The perfect example is BlackRock Health Sciences Trust (NYSE:BME).  BlackRock’s Health Sciences Trust is a CEF focused on the biotech and pharmaceuticals sector. The fund’s top holdings include biotech bellwethers like Wyeth (NYSE:WYE), Amgen (NASDAQ:AMGN), and Gilead Sciences (NASDAQ:GILD).

Nothing too exciting there, I know. You’d find these stocks in most any biotech or pharmaceutical focused ETF or mutual fund. All of the stocks are widely held, actively traded and could easily be bought and sold with a quick phone call or a few clicks of the mouse.

But you’d have to pay full market price to buy them directly through the market, through an ETF which is required to trade very close to its NAV, or with a mutual fund which has its price matched to the market at the end of the day.

CEF’s are different. If you wanted exposure to these stocks and the rest of the sector, you could buy a CEF like the BlackRock Health Sciences Trust. It currently trades at a discount of more than 9% to its NAV. It’s like starting out 9% ahead of the market. On top of that, the CEF pays cash distributions at a 7.3% annual rate. That’s higher than most of its holdings.

That’s the main advantage of CEFs. They are a way to win more when the market goes with you and lose less when the market goes against you. The discount offers a buffer against the downside since it’s already undervalued. And CEF’s offer more upside because they increase in market value from an increase in the NAVs and as the discounts shrink or turn into a premium.

Another Tool in Your Investing Toolbox

As you can see, CEF’s are a way to buy discounted positions, reduce risk, and increase upside potential. They can be very helpful for any portfolio if purchased at the right time. But that’s not all CEF’s are good for.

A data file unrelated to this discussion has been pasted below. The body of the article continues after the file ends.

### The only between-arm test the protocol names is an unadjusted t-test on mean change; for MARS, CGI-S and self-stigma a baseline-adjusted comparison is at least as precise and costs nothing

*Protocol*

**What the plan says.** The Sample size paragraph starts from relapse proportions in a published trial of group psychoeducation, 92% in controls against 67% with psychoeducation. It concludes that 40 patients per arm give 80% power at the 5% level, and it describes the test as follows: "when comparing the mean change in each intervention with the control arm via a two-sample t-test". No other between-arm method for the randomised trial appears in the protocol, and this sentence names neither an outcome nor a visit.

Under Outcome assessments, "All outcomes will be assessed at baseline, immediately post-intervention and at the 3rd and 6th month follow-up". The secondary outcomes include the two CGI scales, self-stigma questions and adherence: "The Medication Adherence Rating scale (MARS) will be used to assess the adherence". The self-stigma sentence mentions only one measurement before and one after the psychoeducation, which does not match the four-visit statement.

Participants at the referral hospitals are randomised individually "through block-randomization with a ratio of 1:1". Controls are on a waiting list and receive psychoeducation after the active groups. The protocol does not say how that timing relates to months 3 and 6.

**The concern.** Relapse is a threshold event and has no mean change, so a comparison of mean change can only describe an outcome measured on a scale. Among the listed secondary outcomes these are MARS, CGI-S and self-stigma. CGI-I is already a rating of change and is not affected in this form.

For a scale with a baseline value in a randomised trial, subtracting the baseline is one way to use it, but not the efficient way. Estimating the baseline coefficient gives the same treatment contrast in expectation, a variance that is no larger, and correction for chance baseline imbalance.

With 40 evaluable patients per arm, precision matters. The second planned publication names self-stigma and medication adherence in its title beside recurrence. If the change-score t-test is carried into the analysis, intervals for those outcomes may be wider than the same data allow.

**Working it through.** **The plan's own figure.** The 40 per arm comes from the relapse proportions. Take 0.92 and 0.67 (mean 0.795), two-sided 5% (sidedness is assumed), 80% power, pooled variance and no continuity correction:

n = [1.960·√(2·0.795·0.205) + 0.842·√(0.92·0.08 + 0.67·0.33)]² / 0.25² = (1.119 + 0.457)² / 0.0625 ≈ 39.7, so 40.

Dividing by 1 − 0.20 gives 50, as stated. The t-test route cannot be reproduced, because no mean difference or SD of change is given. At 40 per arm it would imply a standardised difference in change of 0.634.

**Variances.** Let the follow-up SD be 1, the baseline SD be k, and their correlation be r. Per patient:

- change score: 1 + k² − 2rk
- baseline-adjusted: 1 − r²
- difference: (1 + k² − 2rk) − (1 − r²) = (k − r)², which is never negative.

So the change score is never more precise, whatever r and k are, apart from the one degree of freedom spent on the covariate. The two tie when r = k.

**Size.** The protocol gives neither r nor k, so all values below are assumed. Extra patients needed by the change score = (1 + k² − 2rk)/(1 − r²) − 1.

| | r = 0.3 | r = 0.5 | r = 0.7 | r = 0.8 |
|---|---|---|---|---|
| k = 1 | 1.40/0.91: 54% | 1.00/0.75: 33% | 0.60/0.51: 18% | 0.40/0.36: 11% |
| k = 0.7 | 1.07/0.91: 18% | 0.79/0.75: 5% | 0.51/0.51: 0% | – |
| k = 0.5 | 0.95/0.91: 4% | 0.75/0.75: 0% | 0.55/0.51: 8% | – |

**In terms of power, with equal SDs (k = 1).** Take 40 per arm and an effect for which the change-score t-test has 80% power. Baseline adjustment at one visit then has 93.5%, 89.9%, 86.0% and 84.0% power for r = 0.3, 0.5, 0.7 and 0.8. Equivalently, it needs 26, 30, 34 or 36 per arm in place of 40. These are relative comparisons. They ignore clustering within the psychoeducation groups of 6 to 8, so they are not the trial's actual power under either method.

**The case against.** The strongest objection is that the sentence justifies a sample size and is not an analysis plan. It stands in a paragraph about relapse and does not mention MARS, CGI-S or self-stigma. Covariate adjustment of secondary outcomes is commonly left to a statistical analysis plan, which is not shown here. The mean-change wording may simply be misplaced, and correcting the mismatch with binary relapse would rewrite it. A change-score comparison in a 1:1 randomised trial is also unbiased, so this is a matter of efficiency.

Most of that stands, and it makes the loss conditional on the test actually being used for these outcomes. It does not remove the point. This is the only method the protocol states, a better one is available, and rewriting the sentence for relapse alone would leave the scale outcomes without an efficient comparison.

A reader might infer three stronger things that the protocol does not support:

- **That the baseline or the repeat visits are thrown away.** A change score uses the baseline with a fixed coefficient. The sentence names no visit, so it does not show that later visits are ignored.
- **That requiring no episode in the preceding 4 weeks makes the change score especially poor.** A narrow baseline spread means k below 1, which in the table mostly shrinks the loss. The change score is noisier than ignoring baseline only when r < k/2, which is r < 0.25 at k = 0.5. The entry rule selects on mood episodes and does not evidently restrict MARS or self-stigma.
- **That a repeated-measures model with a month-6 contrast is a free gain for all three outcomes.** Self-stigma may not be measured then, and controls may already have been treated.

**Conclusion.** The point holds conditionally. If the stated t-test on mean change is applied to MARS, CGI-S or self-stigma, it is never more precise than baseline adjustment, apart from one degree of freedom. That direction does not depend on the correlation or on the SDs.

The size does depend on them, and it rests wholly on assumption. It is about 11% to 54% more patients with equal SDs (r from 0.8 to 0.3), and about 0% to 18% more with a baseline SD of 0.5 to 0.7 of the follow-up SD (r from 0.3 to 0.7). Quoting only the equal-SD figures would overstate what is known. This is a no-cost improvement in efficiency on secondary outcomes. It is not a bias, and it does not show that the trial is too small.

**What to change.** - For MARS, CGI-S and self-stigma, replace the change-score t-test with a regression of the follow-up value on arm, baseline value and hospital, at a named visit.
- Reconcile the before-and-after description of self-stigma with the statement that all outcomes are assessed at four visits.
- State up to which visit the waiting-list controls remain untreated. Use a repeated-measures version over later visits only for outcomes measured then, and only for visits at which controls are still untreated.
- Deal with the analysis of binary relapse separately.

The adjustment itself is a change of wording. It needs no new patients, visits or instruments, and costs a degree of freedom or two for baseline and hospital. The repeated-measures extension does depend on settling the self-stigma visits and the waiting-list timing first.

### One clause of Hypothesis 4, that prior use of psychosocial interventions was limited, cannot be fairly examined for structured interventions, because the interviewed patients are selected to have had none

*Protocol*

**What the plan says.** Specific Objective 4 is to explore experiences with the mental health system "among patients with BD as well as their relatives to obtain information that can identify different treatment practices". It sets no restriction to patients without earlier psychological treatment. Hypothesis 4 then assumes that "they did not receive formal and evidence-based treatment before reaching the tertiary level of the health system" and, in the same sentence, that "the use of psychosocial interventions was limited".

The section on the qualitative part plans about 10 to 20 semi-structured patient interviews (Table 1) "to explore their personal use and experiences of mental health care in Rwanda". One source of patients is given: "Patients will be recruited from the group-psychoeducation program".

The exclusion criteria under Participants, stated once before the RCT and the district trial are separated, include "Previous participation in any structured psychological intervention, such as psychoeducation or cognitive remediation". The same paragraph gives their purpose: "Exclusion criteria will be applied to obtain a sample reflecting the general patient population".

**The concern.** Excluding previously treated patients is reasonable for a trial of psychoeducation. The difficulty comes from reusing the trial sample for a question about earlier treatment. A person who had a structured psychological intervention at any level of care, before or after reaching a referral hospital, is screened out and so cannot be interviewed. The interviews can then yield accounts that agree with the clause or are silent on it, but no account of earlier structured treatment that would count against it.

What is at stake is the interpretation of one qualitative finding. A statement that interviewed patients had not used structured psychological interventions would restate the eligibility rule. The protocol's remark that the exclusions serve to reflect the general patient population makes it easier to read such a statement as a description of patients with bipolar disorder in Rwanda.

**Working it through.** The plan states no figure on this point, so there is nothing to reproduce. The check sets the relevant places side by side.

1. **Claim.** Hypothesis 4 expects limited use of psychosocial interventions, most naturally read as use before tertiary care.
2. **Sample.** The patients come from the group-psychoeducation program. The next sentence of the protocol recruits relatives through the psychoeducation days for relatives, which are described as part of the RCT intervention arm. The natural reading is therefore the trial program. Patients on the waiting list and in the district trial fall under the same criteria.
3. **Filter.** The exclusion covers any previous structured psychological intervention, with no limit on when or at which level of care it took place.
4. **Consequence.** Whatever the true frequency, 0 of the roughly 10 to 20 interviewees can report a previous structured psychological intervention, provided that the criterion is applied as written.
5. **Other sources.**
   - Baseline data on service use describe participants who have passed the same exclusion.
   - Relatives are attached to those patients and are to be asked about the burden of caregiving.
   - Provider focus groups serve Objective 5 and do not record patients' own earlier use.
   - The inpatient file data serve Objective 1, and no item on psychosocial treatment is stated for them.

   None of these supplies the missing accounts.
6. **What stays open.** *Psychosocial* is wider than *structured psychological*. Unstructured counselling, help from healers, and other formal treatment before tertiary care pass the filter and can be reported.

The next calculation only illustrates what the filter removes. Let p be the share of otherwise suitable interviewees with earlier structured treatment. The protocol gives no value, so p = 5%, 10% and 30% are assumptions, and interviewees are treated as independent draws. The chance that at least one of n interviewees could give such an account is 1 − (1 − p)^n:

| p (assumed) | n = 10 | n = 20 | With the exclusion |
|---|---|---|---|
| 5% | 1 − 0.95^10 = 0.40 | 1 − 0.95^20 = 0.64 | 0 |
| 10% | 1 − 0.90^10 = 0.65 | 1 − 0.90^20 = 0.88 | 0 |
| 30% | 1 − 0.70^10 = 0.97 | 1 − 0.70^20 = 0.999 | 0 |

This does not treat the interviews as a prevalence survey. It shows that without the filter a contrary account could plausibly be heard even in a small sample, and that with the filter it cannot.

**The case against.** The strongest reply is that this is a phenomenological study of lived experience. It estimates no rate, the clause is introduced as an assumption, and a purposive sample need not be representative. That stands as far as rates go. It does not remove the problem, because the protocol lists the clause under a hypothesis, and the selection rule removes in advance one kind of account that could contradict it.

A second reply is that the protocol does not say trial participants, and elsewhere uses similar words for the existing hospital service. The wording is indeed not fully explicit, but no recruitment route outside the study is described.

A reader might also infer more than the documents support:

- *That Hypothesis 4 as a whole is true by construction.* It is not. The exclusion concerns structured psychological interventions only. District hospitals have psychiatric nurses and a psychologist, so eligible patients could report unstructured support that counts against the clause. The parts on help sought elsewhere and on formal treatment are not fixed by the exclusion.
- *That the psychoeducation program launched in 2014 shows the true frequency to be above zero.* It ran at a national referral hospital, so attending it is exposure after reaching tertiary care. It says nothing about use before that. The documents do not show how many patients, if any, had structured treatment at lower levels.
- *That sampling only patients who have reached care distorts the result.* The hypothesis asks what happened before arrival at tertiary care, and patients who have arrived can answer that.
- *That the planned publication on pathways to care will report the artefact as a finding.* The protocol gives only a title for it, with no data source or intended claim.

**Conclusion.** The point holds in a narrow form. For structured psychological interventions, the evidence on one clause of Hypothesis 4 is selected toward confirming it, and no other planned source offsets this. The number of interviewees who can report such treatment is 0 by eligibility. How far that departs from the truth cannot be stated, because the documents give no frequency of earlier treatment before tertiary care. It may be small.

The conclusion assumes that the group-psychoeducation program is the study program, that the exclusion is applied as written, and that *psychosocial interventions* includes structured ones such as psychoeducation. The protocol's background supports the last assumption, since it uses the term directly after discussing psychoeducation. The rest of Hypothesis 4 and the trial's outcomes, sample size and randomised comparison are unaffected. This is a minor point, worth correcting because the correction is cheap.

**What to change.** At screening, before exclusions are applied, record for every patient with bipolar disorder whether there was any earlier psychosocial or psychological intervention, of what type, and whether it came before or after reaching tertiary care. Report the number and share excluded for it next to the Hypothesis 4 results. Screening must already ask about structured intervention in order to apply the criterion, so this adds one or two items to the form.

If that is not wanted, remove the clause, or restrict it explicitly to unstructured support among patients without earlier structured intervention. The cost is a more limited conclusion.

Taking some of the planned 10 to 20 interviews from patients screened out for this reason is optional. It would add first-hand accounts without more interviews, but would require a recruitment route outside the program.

As we’ve looked at every time the markets take a turn for the worse, we use CEF’s (as a group) to help us get a firm reading on bearish sentiment. For instance, last October we were using CEF market data as one of the Five Signs of a Market Bottom.

At the time the markets were collapsing and identified:

Two weeks ago, when the markets seemed like they just couldn’t get any worse, only 18 of the 597 closed-end funds were fetching a premium. That was the lowest number I have ever seen. The bearish sentiment in closed-end funds was peaking.

Now, 57 of the funds are trading at a premium. By historical standards, anywhere from 35% to 50% of them should be trading at a premium during a flat market. With only 9.5% of them trading at a premium to net asset value, the markets are clearly overly bearish.

Right now, only 17% of them are trading at a premium. Which proves bearish sentiment is low and could get a little bit worse, but it’s not likely to get much worse from here.

With that in mind, I hope you take this opportunity to look at all the CEF’s out there. They offer so many more advantages over ETFs or mutual funds. And as we enter a market period where 10% to 15% annual returns are the exception rather than the norm, CEFs will help you work out a bit of extra return with less risk. And that’s a valuable proposition in any type of market.

Good investing,

Andrew Mickey
Chief Investment Strategist, Q1 Publishing

Disclosure: Author currently holds a long position in Silvercorp Metals (SVM), physical silver, and no position in any of the other companies mentioned.

Q1 Publishing is committed to providing investors with well-researched, level-headed, no-nonsense, analysis and investment advice that will allow you to secure enduring wealth and independence.

© 2009 Copyright Q1 Publishing - All Rights Reserved
Disclaimer: The above is a matter of opinion provided for general information purposes only and is not intended as investment advice. Information and analysis above are derived from sources and utilising methods believed to be reliable, but we cannot accept responsibility for any losses you may incur as a result of this analysis. Individuals should consult with their personal financial advisors.

Q1 Publishing Archive